NCAA Called Out Over Amenities For Women's Tournament Vs. Men's
By Jason Hall
March 19, 2021
The NCAA is receiving criticism after a viral video showed a lack of amenities, specifically workout equipment, made available to participants in the women's basketball tournament compared to the men's basketball tournament.
Both the men's and women's tournaments began this week, with the women's tournament's scheduled to begin opening round games this Sunday (March 21) at five locations in San Antonio, Texas, as well as some games also in Austin and San Marcos.
The men's tournament's play-in games began on Thursday (March 18) in Indiana, where opening round games begin on Friday (March 19.)
Stanford sports performance coach Ali Kershner initially posted two photos on Instagram showing the significant difference in amenities.
In one photo, Kershner claims the men's tournament has a setup with benches and a full weight room. A second photo showcases the women's setup, which is limited to a set of free weights and yoga mats.
Kershern tagged the NCAA, March Madness and NCAA women's basketball directly in the post and added, "this needs to be addressed."
"These women want and deserve to be given the same opportunities," Kershner wrote. "Not only that -- three weeks in a bubble and no access to DBs above 30's until the sweet 16? In a year defined by a fight for equality this is a chance to have a conversation and get better."
NCAA vice president of women's basketball Lynn Holzman responded to Kershner's claims a few hours after the post was shared and acknowledged "some of the amenities teams would typically have access to have not been as available inside the controlled environment," in a statement obtained by CNN.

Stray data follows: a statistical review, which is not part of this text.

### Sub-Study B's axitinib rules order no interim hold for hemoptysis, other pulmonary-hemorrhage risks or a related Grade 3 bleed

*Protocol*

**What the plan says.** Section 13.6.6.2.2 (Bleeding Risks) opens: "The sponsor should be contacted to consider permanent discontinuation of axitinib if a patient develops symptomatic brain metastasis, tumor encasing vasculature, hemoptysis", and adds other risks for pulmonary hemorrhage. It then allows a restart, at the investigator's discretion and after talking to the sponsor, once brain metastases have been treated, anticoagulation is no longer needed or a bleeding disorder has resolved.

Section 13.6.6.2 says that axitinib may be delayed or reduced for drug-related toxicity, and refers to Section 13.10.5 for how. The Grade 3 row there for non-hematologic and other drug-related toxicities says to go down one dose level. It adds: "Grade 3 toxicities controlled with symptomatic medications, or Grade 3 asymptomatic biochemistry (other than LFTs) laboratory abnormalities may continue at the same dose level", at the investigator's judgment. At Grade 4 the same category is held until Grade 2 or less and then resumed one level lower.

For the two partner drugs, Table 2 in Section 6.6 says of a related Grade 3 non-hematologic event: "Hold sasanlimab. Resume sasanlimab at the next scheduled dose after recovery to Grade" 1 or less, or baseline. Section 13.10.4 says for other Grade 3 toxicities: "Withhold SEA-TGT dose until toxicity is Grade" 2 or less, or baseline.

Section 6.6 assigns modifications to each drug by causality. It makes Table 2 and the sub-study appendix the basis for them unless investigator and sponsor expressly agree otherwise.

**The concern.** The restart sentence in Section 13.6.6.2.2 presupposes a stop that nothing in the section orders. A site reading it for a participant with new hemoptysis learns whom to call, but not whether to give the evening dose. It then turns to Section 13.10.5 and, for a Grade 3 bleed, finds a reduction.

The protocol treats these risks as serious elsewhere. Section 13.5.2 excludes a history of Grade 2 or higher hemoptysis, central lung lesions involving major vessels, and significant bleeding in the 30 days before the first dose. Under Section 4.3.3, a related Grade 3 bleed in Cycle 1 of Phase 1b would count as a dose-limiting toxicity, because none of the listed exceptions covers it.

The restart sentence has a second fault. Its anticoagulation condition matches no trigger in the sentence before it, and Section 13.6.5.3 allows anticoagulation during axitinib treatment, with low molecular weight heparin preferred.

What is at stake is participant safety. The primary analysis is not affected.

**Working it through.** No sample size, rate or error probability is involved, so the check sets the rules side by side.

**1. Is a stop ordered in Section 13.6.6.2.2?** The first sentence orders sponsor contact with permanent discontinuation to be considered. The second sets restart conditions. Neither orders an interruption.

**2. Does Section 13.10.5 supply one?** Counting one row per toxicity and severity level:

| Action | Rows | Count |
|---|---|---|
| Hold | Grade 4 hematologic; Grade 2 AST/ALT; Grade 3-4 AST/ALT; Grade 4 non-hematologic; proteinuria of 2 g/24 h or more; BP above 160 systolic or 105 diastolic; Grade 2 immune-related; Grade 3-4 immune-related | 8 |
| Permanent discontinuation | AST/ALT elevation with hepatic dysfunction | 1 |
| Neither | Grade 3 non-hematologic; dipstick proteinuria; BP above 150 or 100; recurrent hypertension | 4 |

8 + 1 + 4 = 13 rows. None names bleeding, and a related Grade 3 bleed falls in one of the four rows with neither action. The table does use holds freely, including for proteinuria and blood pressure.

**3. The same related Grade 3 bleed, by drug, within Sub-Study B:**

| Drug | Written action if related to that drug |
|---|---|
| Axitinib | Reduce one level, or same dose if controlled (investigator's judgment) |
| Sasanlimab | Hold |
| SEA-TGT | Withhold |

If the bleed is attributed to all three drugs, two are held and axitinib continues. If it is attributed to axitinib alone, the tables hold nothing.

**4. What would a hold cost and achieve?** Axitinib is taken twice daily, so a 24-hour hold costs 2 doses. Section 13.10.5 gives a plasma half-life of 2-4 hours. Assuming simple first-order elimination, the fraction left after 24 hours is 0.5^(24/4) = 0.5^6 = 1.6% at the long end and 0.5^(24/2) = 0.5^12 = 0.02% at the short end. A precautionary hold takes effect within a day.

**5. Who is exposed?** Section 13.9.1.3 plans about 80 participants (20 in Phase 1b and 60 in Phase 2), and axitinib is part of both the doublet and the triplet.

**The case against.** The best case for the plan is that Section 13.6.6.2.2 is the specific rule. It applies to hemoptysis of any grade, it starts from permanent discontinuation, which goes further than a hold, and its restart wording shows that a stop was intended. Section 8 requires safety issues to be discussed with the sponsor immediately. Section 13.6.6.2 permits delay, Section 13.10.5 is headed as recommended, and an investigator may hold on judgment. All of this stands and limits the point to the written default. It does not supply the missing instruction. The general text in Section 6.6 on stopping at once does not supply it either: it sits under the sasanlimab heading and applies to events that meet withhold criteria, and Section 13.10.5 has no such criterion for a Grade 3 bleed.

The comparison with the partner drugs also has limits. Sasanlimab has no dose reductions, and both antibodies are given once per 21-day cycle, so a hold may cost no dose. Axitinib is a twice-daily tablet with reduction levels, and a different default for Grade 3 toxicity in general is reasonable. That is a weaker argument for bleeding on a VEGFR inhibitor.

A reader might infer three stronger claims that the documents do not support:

"In part, this is due to the limited space and the original plan was to expand the workout area once additional space was available later in the tournament," Holzman added.
Oregon Ducks forward Sedona Prince shared a TikTok responding to Holzman's claim that the lack of space was the reason for limited weight equipment, which showed plenty of "extra space" in the women's tournament bubble.
"If you're not upset by this problem, then you're part of it," Prince added.
The viral photos and videos sparked outage from numerous NBA and WNBA players including New York Liberty star Sabrina Ionescu, who wrote, "Women's @NCAA bubble weight room vs Men's weight room... thought this was a joke." She encouraged all the the women playing in the tournament to "keep grinding!"
Former NBA MVP Stephen Curry also quote-tweeted Prince's video with the caption, "wow-come on now! @marchmadness @NCAA yall trippin trippin."
The NCAA said it was "actively working to enhance existing resources at practice courts, including additional weight training equipment" in response to public criticism of the women's facilities.
Photo: Getty Images